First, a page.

Wales have just 10 more days to wait to kick-off their Euro 2020 campaign.
This is the full state of play ahead of the showpiece tournament.
When does Euro 2020 start?
The competition gets underway on Friday, June 11.
Wales’ Group A opponents Turkey and Italy face off at Rome’s Stadio Olimpico in what is the tournament opener. Kick-off is at 8pm.
Who do Wales play?
Wales begin their tournament against Switzerland on Saturday, June 12 in Baku, Azerbaijan. Kick-off is at 2pm.
They then face Turkey in the same city four days later before rounding off the group stages against Italy in Rome on Sunday, June 20.
How does the tournament work?
There are six groups of four teams, meaning 24 countries are involved in the finals from the outset.
The top two teams from each pool at the end of the group stage fixtures will progress into the knockout rounds.
In addition to those 12 sides, the four best third-placed sides will also go through.
The knockout rounds consist of eight last-16 matches, four quarter-finals, two semi-finals and the final.
All games are one-off fixtures, meaning all knockout matches could go to extra time and penalties if required.
How well are Wales expected to do?
Few would have predicted that Wales would reach the semi-finals under Chris Coleman at Euro 2016 little more than five years ago.
And given the strength of Wales’ group stage opponents in the upcoming tournament, many are expecting a much tougher time of things this summer.
Italy – who are ranked seventh by FIFA – are the strongest side in the group. Roberto Mancini’s side have not been beaten since losing 1-0 to Portugal in a Nations League match in September 2018.
Since then, the Azzurri have played 26 times, winning 21 of those games and drawing the other five. They have scored 70 times and conceded just seven goals in that run.
Switzerland are ranked 13th – four places ahead of Wales who are 17th. Vladimir Petković’s side failed to win any of their seven games after the Euros were postponed last year – although they came up against the likes of Germany, Croatia, Spain and Belgium in that run.
But they have won their last five games on the spin, scoring 12 goals in the process while conceding just four times.
As for Turkey, they are the lowest ranked side (29th) in Group A, although they are a side that can cause real problems.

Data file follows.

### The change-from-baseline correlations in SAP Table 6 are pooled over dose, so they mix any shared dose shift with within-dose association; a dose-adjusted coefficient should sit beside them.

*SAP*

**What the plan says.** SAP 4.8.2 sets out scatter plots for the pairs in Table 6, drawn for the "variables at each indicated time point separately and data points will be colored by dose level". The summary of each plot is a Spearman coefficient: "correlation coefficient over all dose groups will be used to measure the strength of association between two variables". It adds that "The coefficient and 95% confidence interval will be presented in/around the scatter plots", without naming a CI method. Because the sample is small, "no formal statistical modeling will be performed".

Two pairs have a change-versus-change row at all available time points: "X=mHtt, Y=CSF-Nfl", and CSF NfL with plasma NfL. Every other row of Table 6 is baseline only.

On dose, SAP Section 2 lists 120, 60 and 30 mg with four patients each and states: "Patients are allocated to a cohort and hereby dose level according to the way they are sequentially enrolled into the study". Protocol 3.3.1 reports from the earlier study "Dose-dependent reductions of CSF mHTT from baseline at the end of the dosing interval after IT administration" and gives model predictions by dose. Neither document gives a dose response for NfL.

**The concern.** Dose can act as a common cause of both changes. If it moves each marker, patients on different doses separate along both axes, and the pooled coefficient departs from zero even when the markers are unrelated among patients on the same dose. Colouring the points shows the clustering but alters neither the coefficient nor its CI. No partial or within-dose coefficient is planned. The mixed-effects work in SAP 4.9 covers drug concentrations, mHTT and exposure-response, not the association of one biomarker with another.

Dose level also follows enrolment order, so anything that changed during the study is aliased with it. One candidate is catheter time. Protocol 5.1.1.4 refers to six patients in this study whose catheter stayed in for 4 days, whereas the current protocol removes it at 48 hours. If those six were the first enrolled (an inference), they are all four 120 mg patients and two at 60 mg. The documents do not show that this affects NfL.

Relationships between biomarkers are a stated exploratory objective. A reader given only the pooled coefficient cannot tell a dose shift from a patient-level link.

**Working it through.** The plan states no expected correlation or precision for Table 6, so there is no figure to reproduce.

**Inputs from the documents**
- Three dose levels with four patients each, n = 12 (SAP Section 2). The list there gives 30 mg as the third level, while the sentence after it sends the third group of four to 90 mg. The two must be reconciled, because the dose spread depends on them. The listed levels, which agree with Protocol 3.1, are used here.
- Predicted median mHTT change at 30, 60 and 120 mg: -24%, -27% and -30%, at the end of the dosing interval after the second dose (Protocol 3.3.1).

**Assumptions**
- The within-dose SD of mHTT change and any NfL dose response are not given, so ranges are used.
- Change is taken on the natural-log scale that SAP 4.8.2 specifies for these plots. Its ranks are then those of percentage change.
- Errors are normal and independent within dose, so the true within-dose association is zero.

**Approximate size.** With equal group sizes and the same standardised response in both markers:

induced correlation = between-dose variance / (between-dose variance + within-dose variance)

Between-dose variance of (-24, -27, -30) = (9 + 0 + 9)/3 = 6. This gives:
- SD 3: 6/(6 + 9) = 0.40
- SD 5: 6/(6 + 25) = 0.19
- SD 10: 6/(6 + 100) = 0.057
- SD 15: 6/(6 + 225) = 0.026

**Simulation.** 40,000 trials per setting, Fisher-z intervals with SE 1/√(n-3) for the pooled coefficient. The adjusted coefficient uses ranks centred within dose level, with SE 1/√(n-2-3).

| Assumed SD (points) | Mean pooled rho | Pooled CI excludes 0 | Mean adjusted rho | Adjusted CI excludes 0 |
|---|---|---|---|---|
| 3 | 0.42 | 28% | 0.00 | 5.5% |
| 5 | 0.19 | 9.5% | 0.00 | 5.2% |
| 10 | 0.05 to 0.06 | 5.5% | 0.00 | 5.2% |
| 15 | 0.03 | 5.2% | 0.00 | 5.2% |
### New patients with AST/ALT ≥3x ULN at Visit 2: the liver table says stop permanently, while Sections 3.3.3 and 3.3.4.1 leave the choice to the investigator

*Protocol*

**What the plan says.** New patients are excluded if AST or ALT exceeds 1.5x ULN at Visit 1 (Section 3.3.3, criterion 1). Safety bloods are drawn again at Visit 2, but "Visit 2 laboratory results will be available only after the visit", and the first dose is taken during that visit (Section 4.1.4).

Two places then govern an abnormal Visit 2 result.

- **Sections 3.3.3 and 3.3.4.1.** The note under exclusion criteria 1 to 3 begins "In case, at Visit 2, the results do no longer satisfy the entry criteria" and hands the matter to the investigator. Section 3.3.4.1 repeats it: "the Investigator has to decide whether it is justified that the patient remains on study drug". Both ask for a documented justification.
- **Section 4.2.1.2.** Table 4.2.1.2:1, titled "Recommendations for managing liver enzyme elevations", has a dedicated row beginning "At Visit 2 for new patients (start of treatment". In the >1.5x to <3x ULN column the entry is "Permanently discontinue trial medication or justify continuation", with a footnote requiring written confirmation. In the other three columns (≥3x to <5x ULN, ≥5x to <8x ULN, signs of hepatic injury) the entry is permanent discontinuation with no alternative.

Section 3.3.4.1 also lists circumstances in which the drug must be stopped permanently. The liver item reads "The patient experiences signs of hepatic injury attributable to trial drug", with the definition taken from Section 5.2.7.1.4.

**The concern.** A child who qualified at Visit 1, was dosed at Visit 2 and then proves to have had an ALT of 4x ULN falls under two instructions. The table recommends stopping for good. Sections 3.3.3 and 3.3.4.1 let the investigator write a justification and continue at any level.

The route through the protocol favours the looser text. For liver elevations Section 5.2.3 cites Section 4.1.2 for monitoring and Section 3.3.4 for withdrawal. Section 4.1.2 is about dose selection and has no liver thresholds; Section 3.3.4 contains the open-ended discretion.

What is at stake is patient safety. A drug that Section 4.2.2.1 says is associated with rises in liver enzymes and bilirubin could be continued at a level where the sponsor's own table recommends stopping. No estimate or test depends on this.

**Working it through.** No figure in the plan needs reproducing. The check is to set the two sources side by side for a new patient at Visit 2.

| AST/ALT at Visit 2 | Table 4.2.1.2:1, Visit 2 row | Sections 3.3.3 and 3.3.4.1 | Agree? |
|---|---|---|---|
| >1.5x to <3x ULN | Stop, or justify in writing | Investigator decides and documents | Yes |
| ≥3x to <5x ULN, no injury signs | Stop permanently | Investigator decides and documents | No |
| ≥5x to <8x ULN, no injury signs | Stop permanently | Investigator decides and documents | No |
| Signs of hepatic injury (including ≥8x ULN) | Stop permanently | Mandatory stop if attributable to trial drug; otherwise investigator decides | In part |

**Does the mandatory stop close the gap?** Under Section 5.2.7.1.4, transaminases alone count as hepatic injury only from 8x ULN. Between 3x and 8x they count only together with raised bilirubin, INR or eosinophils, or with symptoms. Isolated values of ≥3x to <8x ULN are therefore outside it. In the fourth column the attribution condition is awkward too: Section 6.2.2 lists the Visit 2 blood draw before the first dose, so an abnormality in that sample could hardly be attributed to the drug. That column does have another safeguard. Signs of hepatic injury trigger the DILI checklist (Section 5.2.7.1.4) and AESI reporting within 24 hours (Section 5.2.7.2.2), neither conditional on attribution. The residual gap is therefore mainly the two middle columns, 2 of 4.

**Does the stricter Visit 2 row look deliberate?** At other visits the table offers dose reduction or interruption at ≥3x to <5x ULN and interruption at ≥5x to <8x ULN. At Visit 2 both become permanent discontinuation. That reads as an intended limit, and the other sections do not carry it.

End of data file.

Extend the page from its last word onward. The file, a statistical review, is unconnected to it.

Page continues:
They are unbeaten in their last five matches in all competitions while they have lost just one of their previous 12 fixtures.
Reaching the knockout stages would represent an impressive achievement for Wales, and given that three sides in the group could go through, around four points from the three fixtures could do the trick. Portugal and Northern Ireland both reached knockout stages with just three points at Euro 2016, so four would almost certainly do it.
Wales are the 9/1 outsiders with Paddy Power to win their group. Italy are the favourites at 1/2 while the same bookmaker is offering odds of 11/2 for Turkey or Switzerland to finish first.
Rob Page’s men are also the 13/10 favourites to finish bottom of their group, so it’s clear to see that the bookies do not fancy Wales’ chances.
It’s going to be incredibly tough, and a bad start would most likely prove fatal given that Wales have to face Italy in Rome in the final group game.
But should they fly out of the traps like Coleman’s class of 2016 did against Slovakia in Bordeaux, they stand every chance of getting through what is a very tough group.
The big positive for Wales is that their big guns are all available to feature. And as they’ve shown against the likes of Finland, Bulgaria and Czech Republic in recent camps, they have a knack of grinding out positive results.
Who are the favourites to win the tournament?
England are the 4/1 favourites to lift the trophy this summer.
Reigning world champions France are the 5/1 second favourites while Belgium (13/2), Spain (7/1), Italy and Germany (both 8/1) are also expected to challenge for glory.
Euro 2016 winners Portugal – who beat Wales on their way to lifting the trophy – are at 10/1 to retain the title they won in France.
Wales’ other group opponents Turkey and Switzerland are at 60/1 and 90/1 respectively to win the competition while the Red Dragons themselves are way back at 125/1.
North Macedonia are the 500/1 outsiders to win the final in July.
Who is in the Wales squad?
Wayne Hennessey, Adam Davies, Danny Ward.
Ben Davies, Joe Rodon, Chris Mepham, Ethan Ampadu, Connor Roberts, Tom Lockyer, Neco Williams, Ben Cabango, Rhys Norrington-Davies, Chris Gunter.
Aaron Ramsey, Matt Smith, Joe Morrell, Joe Allen, Jonny Williams, Dylan Levitt, Rubin Colwill.
Kieffer Moore, David Brooks, Harry Wilson, Daniel James, Tyler Roberts, Gareth Bale.
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